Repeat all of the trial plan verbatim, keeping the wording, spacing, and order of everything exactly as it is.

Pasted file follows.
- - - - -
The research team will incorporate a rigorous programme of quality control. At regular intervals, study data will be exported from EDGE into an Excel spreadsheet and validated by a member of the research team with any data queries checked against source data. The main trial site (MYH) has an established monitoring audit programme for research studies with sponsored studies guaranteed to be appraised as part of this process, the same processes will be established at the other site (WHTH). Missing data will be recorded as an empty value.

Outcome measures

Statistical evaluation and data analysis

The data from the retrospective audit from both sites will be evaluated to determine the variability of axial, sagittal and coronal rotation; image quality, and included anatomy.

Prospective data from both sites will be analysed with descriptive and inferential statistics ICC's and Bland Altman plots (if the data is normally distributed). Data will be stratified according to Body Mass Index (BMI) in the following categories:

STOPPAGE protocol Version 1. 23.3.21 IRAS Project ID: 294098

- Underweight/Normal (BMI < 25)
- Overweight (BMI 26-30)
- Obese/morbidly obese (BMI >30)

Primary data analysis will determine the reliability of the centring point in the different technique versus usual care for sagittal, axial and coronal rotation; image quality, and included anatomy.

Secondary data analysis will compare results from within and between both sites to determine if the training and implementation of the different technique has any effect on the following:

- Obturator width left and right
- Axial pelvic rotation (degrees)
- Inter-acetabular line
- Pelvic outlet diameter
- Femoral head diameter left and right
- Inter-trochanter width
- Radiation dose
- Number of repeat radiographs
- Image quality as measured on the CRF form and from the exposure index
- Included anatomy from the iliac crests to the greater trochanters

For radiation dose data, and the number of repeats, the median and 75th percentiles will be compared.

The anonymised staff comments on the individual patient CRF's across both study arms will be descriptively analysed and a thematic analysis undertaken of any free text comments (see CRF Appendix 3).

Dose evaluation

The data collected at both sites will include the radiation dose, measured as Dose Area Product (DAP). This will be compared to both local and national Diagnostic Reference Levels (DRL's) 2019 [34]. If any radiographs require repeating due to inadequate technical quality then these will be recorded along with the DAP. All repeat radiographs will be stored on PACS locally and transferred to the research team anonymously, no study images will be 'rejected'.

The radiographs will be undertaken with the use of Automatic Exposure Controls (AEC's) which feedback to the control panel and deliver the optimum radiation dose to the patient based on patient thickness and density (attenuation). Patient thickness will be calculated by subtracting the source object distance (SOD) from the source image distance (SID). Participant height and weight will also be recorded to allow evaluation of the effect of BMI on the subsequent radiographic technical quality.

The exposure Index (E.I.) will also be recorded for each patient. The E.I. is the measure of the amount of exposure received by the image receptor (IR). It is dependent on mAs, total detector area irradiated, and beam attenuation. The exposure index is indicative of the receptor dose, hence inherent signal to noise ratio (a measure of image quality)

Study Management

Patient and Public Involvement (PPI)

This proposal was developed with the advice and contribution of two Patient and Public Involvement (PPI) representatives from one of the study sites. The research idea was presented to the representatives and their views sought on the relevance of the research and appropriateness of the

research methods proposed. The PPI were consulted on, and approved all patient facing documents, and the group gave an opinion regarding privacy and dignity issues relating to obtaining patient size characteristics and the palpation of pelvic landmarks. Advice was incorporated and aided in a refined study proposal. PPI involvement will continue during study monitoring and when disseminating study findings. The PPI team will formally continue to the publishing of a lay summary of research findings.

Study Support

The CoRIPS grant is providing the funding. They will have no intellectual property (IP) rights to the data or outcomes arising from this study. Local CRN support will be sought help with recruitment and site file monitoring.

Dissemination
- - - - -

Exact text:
The research team will incorporate a rigorous programme of quality control. At regular intervals, study data will be exported from EDGE into an Excel spreadsheet and validated by a member of the research team with any data queries checked against source data. The main trial site (MYH) has an established monitoring audit programme for research studies with sponsored studies guaranteed to be appraised as part of this process, the same processes will be established at the other site (WHTH). Missing data will be recorded as an empty value.

Outcome measures

Statistical evaluation and data analysis

The data from the retrospective audit from both sites will be evaluated to determine the variability of axial, sagittal and coronal rotation; image quality, and included anatomy.

Prospective data from both sites will be analysed with descriptive and inferential statistics ICC's and Bland Altman plots (if the data is normally distributed). Data will be stratified according to Body Mass Index (BMI) in the following categories:

STOPPAGE protocol Version 1. 23.3.21 IRAS Project ID: 294098

- Underweight/Normal (BMI < 25)
- Overweight (BMI 26-30)
- Obese/morbidly obese (BMI >30)

Primary data analysis will determine the reliability of the centring point in the different technique versus usual care for sagittal, axial and coronal rotation; image quality, and included anatomy.

Secondary data analysis will compare results from within and between both sites to determine if the training and implementation of the different technique has any effect on the following:

- Obturator width left and right
- Axial pelvic rotation (degrees)
- Inter-acetabular line
- Pelvic outlet diameter
- Femoral head diameter left and right
- Inter-trochanter width
- Radiation dose
- Number of repeat radiographs
- Image quality as measured on the CRF form and from the exposure index
- Included anatomy from the iliac crests to the greater trochanters

For radiation dose data, and the number of repeats, the median and 75th percentiles will be compared.

The anonymised staff comments on the individual patient CRF's across both study arms will be descriptively analysed and a thematic analysis undertaken of any free text comments (see CRF Appendix 3).

Dose evaluation

The data collected at both sites will include the radiation dose, measured as Dose Area Product (DAP). This will be compared to both local and national Diagnostic Reference Levels (DRL's) 2019 [34]. If any radiographs require repeating due to inadequate technical quality then these will be recorded along with the DAP. All repeat radiographs will be stored on PACS locally and transferred to the research team anonymously, no study images will be 'rejected'.

The radiographs will be undertaken with the use of Automatic Exposure Controls (AEC's) which feedback to the control panel and deliver the optimum radiation dose to the patient based on patient thickness and density (attenuation). Patient thickness will be calculated by subtracting the source object distance (SOD) from the source image distance (SID). Participant height and weight will also be recorded to allow evaluation of the effect of BMI on the subsequent radiographic technical quality.

The exposure Index (E.I.) will also be recorded for each patient. The E.I. is the measure of the amount of exposure received by the image receptor (IR). It is dependent on mAs, total detector area irradiated, and beam attenuation. The exposure index is indicative of the receptor dose, hence inherent signal to noise ratio (a measure of image quality)

Study Management

Patient and Public Involvement (PPI)

This proposal was developed with the advice and contribution of two Patient and Public Involvement (PPI) representatives from one of the study sites. The research idea was presented to the representatives and their views sought on the relevance of the research and appropriateness of the

research methods proposed. The PPI were consulted on, and approved all patient facing documents, and the group gave an opinion regarding privacy and dignity issues relating to obtaining patient size characteristics and the palpation of pelvic landmarks. Advice was incorporated and aided in a refined study proposal. PPI involvement will continue during study monitoring and when disseminating study findings. The PPI team will formally continue to the publishing of a lay summary of research findings.

Study Support

The CoRIPS grant is providing the funding. They will have no intellectual property (IP) rights to the data or outcomes arising from this study. Local CRN support will be sought help with recruitment and site file monitoring.

Dissemination